Access the publisher's website Business Ethics Quarterly (forthcoming)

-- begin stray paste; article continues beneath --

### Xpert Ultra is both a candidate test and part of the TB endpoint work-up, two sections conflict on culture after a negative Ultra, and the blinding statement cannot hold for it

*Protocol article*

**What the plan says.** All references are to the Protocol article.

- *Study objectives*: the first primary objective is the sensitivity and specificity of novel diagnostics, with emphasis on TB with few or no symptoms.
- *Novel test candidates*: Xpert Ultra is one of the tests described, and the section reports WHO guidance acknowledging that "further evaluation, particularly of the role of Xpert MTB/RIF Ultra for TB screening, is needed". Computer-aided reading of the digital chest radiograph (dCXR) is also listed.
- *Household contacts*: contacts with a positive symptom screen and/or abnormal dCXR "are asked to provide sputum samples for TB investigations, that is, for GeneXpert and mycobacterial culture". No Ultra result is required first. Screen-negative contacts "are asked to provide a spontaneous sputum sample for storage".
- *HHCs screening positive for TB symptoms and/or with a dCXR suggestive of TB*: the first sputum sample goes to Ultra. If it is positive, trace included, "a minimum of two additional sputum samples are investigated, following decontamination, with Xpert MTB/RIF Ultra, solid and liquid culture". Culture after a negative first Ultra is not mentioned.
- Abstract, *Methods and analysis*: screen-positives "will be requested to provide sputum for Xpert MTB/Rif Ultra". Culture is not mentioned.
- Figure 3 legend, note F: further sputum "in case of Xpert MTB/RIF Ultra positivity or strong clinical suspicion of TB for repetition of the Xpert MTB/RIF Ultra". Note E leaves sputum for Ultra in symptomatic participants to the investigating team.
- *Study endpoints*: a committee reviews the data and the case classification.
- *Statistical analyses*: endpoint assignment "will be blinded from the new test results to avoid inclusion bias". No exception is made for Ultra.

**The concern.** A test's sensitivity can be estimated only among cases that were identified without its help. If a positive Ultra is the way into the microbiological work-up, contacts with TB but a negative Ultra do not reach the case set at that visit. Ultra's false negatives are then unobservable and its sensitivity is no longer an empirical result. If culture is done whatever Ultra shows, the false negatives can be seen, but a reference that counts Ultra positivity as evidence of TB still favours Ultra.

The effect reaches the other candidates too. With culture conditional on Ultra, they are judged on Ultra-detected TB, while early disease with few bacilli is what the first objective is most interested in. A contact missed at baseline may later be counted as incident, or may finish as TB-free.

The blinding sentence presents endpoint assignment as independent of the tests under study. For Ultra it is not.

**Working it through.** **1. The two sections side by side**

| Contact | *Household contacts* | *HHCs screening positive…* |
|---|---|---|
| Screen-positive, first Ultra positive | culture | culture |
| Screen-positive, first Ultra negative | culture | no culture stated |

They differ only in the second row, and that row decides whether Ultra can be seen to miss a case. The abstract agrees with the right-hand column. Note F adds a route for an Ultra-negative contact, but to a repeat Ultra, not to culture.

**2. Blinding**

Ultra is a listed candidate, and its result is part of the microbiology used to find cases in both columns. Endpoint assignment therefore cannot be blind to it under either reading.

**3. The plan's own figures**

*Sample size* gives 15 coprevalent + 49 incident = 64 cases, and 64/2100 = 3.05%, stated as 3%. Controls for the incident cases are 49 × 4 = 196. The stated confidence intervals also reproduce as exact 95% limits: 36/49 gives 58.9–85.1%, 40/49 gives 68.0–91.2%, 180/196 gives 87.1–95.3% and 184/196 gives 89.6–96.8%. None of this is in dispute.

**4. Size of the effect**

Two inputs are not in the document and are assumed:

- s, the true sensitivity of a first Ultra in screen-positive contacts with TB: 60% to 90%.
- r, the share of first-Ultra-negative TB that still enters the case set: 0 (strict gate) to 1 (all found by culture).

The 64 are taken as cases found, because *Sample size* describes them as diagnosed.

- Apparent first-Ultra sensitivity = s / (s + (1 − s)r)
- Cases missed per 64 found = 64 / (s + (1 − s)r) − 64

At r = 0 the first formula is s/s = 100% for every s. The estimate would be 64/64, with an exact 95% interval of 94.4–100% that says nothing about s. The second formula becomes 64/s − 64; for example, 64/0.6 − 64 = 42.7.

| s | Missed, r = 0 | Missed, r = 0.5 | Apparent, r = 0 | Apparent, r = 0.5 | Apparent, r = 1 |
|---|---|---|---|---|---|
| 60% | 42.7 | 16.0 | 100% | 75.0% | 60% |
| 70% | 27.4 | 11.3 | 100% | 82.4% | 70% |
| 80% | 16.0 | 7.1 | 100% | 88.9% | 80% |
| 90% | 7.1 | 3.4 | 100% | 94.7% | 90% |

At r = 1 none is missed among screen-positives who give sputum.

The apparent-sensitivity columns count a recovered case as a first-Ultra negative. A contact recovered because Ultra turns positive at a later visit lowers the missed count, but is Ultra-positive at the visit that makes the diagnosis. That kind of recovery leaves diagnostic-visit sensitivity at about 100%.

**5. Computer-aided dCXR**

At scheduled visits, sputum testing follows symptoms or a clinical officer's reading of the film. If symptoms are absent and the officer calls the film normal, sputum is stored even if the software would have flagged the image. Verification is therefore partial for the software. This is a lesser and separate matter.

What drives Chinese MNEs’ global CSR integration and local CSR responsiveness? Drawing on institutional theory, the authors argue that both antecedents reflecting isomorphic patterns of adaptation and antecedents mirroring the idiosyncratic characteristics of China’s institutional context are relevant. The authors support that argument using fuzzy-set qualitative comparative analysis on a sample of 29 of China’s globally most influential companies. They find that state influence and global CSR associations affect global CSR integration, whereas presence in the West and internationalization through mergers and acquisitions predict local CSR responsiveness. Thus, the study advocates that considering the particularities of emerging-market MNEs’ home-country characteristics is important. The authors further find that multicultural experience in top management teams is associated with both global CSR integration and local CSR responsiveness, supporting notions of transnational CSR.